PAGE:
When we step by step finalized the report of the genocide in Rwanda the title of the report was decided to be “The Preventable Genocide” indicating the tremendous failure not only of the Rwandan society but also the neighbors, the regional organizations (the African Union), the European actors including former colonizers and the Catholic Church. USA had its special responsibility as they did not define the ongoing genocide as such in order to avoid responsibility according to the 1948 Geneva Convention on Genocide. This resulted in insufficient and wrong decisions in the Security Council and with consequences also for the UN Secretariat. After the African Union had decided to set up a panel to investigate the genocide, the UN Secretary General initiated an independent inquiry into the actions of the UN during the 1994 genocide in Rwanda. One of the three chairmen (Ingvar Carlsson) reported already in December 1999. The facts and the recommendations from our report and the Carlsson report resemble each other concerning the failure of the UN Security Council to take full responsibility according to their mandate. The recommendations from these two reports should be studied simultaneously.
I want specially to emphasize the recommendation §13 in the Carlsson report. “The international community should support efforts in Rwanda to rebuild the society after the genocide, paying particular attention to the need for reconstruction, reconciliation and respect for human rights, and bearing in mind the different needs of survivors, returning refugees and other groups affected by the genocide.”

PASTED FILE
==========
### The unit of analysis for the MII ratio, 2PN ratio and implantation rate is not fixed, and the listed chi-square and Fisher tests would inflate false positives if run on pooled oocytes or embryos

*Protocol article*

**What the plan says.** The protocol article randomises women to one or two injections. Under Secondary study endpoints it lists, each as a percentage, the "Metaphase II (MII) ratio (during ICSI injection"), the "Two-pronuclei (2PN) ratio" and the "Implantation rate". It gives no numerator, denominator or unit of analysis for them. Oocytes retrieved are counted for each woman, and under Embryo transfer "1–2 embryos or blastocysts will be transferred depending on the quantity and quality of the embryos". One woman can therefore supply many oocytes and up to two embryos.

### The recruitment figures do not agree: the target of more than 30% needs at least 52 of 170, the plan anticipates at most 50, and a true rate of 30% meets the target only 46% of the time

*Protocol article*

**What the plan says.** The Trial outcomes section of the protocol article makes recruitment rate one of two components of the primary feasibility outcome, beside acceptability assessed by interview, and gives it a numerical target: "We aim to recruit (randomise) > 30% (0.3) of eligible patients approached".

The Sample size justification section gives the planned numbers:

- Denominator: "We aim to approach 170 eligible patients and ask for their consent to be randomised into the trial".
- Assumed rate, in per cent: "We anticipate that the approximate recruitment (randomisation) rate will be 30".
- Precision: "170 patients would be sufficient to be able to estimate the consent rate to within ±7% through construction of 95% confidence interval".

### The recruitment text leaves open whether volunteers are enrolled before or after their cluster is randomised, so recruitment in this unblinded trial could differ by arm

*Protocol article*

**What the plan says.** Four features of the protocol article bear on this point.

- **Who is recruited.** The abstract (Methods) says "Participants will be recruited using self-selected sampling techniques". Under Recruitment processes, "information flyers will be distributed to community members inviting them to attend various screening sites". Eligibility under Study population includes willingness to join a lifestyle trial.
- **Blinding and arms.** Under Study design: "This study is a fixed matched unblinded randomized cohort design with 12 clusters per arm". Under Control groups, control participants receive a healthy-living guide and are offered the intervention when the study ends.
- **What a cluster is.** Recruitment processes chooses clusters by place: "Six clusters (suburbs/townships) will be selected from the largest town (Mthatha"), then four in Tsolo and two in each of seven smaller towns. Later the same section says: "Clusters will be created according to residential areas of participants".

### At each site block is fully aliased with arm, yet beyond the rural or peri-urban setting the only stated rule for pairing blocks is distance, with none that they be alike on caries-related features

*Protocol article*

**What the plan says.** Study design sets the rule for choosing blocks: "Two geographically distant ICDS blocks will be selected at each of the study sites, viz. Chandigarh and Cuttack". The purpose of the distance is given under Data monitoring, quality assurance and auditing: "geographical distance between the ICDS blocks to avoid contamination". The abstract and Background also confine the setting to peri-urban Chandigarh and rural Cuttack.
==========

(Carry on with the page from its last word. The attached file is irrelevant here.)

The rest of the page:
In the Panel’s recommendations we were trying to address different levels
First the national level, as nation building, the political framework, justice, economic and social reconstruction and media.
Second level, the great lakes region and the continent under the headings
of education, refugees and regional integration.
The third level, the organization of the African Union.
The fourth level, the international community – the UN.
The recommendation from the Panel ment to include children and young people in all these aspects mentioned. We emphasized the new inclusive ethnicity and long term strategies to promote this new direction. The new direction being renewing the justice system together with reformed education from the framework for reconciliation and national unity.
The Panel emphasize justice and education being of mayor importance for the future society. After the genocide in Rwanda the government and the international community organized a system for justice; the International Criminal Court for Rwanda approved by the UN Security Council. The Rwandan former judicial mechanism was reconstructed and the traditional mechanism gaccaca were reformed. Breaking up the tradition of impunity was seen as utterly important. For young people it is of extreme importance that the perpetrators of different violent acts appears before courts including the traditional gaccaca. It’s part of young people’s education to understand the consequences of genocide.
It will take time for Rwanda. Remember the impact of the World War II and the Holocaust. Violence doesn’t solve problems. Confidence building and peaceful cooperation on every level of society can step by step change society. I have seen these steps taken in Rwanda.